What Is Is The Effect Of Enjambment In Poetry


Enjambment has been a part of poetry since its inception—and, yet, its intricate effects on the aesthetics and resonance of poetry remain relatively mysterious. Enjambment, which is defined as the continuation of a sentence from a line to the next without the natural conclusion, is a “loosening” of poetic lines that allows for a broader, often smoother flow of creativity. This “loosening,” however, can have an array of effects on the language of poetry, from manipulating its pacing to altering the way readers make meaning from the words.

What is Enjambment?

Enjambment is a poetic device whereby a sentence flows from one line into the next without a natural conclusion. Think of enjambment as a way to let the poets wander away from the convention of making each line complete by itself. In essence, it creates a pause in the poem while still allowing the poem to flow.
In terms of etymology, the word “enjambment” comes from the French phrase enjamber, which means “to step over.” Therefore, when applied to poetry, enjambment can be viewed as a kind of stepping over or transcending of artificial boundaries, as it “paces” the lines of a poem and keeps the readers engaged. Essentially, it can be seen as a way for the poet to command their words to step over the natural boundaries of the line and into the next.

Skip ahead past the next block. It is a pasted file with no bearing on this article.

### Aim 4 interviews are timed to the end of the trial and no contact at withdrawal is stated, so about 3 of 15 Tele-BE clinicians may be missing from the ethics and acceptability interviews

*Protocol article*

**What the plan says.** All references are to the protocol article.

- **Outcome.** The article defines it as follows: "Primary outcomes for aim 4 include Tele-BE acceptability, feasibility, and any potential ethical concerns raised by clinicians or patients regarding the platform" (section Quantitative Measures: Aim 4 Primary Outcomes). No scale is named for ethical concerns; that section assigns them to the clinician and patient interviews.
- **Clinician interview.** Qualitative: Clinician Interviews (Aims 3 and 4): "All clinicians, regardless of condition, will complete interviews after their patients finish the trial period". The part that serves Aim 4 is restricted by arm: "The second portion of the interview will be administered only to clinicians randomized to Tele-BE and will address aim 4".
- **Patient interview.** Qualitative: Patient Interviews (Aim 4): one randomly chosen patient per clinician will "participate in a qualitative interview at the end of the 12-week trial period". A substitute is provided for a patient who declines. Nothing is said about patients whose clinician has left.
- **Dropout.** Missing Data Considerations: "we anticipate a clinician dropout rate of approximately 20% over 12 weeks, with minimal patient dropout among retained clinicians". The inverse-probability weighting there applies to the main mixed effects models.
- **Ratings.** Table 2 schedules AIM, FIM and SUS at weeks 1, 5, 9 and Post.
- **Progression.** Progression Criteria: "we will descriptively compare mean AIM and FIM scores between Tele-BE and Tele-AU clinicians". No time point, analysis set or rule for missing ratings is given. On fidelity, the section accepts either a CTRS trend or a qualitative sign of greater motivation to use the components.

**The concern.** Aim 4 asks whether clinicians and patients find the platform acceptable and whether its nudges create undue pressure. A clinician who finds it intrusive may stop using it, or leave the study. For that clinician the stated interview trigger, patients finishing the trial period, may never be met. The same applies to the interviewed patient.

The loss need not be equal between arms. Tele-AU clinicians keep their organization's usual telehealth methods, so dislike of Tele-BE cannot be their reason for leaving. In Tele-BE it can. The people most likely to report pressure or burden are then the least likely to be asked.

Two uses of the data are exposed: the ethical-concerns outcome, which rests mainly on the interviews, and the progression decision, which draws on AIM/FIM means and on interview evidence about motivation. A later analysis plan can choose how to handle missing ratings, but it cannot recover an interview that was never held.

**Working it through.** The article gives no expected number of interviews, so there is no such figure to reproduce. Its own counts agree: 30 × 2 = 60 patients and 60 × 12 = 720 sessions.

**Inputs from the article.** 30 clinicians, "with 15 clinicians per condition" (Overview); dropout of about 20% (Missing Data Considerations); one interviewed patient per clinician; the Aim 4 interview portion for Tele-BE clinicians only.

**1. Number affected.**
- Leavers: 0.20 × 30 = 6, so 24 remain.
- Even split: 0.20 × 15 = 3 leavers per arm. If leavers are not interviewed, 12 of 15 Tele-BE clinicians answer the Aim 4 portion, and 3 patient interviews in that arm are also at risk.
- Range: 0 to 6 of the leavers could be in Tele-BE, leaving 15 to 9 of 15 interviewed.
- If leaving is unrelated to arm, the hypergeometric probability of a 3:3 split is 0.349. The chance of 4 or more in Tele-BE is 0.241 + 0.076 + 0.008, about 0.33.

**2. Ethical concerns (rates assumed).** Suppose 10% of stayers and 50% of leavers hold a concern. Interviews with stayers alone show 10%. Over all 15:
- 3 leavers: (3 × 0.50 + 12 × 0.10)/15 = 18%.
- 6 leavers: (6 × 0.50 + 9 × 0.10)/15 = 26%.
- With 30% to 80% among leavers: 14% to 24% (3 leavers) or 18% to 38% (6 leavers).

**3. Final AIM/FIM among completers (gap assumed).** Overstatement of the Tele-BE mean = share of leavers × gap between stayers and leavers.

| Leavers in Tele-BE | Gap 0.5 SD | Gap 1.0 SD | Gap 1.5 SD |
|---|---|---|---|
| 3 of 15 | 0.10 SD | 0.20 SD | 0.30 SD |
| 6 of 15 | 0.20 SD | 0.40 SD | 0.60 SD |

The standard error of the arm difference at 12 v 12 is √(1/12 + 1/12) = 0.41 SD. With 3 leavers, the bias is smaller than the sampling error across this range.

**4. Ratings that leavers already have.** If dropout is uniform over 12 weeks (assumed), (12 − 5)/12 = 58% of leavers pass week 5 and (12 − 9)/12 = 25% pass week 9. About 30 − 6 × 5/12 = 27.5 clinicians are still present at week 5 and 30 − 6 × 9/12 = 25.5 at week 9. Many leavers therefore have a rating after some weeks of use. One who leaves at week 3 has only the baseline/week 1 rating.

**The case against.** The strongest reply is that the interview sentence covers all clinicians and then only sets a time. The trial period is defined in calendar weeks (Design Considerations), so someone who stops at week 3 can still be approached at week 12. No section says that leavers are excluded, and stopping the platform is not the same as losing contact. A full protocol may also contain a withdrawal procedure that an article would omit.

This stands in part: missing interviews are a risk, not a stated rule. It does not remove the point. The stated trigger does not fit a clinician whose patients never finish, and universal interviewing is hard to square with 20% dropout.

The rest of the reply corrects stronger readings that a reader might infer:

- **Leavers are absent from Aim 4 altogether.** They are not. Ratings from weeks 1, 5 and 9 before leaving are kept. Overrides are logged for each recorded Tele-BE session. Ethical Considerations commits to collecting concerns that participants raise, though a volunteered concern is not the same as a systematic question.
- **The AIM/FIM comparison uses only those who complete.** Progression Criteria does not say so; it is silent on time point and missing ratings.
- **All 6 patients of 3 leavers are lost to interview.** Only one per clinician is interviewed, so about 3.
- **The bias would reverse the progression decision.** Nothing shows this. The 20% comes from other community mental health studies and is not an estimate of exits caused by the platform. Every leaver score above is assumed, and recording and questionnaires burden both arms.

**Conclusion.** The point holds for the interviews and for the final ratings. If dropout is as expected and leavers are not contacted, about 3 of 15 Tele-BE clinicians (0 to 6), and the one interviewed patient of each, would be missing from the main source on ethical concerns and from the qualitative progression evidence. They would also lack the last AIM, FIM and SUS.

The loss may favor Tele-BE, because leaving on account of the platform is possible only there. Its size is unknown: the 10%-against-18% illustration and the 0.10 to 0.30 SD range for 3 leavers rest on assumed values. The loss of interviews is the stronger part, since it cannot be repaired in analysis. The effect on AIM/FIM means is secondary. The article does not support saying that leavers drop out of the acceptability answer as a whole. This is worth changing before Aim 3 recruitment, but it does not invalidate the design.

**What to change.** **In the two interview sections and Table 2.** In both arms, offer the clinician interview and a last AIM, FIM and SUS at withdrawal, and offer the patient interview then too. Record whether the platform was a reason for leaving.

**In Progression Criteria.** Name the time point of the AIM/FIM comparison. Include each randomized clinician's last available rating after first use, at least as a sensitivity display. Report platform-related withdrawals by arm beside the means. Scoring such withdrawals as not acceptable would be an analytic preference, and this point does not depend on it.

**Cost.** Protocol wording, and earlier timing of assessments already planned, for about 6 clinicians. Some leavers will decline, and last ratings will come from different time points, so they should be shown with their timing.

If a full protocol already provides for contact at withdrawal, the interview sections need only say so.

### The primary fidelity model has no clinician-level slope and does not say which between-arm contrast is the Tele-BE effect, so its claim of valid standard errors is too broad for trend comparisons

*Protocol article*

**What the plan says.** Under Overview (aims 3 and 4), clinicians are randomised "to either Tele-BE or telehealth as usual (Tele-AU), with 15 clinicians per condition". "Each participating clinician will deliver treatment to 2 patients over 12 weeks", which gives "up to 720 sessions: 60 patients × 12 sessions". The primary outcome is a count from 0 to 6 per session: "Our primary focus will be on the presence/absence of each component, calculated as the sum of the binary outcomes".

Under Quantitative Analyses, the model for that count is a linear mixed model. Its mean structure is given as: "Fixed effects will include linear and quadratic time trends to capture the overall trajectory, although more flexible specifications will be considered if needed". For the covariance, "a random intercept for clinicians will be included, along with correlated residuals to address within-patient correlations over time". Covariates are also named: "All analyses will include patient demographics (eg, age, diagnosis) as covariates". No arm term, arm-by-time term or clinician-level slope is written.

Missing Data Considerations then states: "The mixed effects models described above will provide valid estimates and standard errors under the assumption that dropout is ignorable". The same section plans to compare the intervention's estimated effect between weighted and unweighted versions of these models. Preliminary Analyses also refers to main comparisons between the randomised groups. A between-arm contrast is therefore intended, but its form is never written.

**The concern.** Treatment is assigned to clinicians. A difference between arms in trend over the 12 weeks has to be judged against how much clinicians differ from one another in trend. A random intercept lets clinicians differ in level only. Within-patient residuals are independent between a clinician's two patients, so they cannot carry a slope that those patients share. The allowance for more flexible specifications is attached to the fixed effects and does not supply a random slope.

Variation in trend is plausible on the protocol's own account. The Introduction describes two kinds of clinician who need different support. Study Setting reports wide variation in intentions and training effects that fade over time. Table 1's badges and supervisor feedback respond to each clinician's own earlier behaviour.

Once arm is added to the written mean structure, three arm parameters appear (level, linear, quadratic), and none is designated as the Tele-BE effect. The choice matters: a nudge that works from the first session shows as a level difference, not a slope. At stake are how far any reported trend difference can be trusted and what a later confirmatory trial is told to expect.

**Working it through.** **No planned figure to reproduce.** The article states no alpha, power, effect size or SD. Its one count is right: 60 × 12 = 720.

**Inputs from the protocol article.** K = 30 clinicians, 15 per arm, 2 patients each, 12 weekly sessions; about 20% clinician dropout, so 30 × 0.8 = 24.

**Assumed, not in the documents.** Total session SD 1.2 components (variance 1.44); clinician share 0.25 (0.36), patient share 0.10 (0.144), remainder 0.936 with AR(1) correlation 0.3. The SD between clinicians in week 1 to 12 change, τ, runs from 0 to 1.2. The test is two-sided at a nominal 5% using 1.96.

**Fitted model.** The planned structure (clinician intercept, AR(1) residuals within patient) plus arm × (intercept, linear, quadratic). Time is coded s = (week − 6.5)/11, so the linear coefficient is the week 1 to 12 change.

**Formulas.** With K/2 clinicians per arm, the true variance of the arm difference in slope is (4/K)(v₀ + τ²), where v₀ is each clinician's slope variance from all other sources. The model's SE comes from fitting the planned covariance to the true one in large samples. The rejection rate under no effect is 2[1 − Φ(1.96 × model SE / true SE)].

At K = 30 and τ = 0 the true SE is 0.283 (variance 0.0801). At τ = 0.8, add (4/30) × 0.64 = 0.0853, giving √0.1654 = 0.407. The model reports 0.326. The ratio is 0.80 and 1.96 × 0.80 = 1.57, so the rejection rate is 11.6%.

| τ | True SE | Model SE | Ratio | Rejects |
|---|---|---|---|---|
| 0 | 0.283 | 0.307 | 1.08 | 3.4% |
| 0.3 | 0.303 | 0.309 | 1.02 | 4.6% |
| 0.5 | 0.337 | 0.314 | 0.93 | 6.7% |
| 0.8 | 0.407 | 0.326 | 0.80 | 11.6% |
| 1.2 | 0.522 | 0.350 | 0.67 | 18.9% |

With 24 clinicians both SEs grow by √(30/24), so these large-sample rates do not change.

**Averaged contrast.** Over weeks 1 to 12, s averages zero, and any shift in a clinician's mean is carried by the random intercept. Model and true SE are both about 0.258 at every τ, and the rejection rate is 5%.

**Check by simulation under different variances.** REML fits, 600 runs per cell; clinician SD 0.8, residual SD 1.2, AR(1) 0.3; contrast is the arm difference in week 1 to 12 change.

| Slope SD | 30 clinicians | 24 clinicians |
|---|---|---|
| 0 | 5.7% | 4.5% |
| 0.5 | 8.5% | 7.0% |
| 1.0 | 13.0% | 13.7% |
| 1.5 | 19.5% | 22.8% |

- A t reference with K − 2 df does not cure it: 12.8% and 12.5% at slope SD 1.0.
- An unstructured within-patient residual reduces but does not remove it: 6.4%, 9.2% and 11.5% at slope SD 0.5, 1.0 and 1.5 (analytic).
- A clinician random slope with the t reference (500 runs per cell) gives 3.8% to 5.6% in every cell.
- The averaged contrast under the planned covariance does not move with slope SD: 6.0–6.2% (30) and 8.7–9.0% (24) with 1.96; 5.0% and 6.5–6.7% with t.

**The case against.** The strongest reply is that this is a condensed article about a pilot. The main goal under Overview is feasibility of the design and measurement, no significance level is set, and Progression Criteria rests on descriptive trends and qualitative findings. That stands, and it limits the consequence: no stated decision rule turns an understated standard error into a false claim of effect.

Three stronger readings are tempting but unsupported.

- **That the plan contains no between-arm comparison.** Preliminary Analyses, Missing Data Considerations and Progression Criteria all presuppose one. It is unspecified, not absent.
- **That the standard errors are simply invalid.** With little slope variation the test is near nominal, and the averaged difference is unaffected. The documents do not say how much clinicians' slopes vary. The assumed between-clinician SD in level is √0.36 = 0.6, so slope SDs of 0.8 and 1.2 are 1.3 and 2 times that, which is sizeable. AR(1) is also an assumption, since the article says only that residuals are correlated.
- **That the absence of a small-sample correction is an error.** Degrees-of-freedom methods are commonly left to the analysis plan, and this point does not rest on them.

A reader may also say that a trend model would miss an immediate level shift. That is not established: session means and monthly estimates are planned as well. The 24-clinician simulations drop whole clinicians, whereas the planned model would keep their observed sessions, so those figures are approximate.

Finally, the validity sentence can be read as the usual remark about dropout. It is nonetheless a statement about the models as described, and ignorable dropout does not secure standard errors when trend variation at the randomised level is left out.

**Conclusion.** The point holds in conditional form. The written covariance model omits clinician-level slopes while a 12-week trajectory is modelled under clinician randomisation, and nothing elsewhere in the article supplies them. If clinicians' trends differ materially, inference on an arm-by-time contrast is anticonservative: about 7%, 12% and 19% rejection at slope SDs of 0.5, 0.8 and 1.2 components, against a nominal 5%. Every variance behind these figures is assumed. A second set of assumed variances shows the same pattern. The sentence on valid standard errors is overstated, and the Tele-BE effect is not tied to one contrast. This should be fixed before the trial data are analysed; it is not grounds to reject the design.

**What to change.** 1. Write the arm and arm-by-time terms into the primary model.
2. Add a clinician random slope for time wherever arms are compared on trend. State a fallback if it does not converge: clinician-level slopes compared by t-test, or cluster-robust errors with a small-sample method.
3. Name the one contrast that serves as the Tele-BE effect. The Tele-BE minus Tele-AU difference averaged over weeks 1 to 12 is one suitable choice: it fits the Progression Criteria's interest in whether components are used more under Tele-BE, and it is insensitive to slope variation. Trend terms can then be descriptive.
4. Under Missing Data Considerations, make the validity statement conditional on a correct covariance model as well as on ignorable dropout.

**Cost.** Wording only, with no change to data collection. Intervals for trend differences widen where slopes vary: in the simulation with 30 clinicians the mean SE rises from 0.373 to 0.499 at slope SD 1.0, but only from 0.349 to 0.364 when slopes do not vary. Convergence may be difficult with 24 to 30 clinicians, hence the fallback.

Effects of Enjambment

Enjambment can have a dramatic effect on the reader’s experience of the poem. It can create an atmosphere of anticipation and surprise, which can keep the readers engaged. It can also be used to create a tension or mood of suspense, as well as to introduce various plot twists and turns.
In addition, enjambment can be used to manipulate the pace of the poem, allowing the poet to control its rhythm. This can be especially effective when combined with other poetic devices such as rhyme and meter. By using enjambment to control the pace of the poem, a poet can impart a certain emotion or feeling to the readers.
Another effect of enjambment is that it can change the way readers parse the information. It can be used to subtly alter the way readers perceive a sentence by blocking words or phrases that could alter the meaning of the sentence. For example, a poet could phrase a sentence in such a way that a reader will automatically assume that a particular word is present in the next line. This can create an interesting subtext or message in the poem that may escape otherwise.

Notable Uses of Enjambment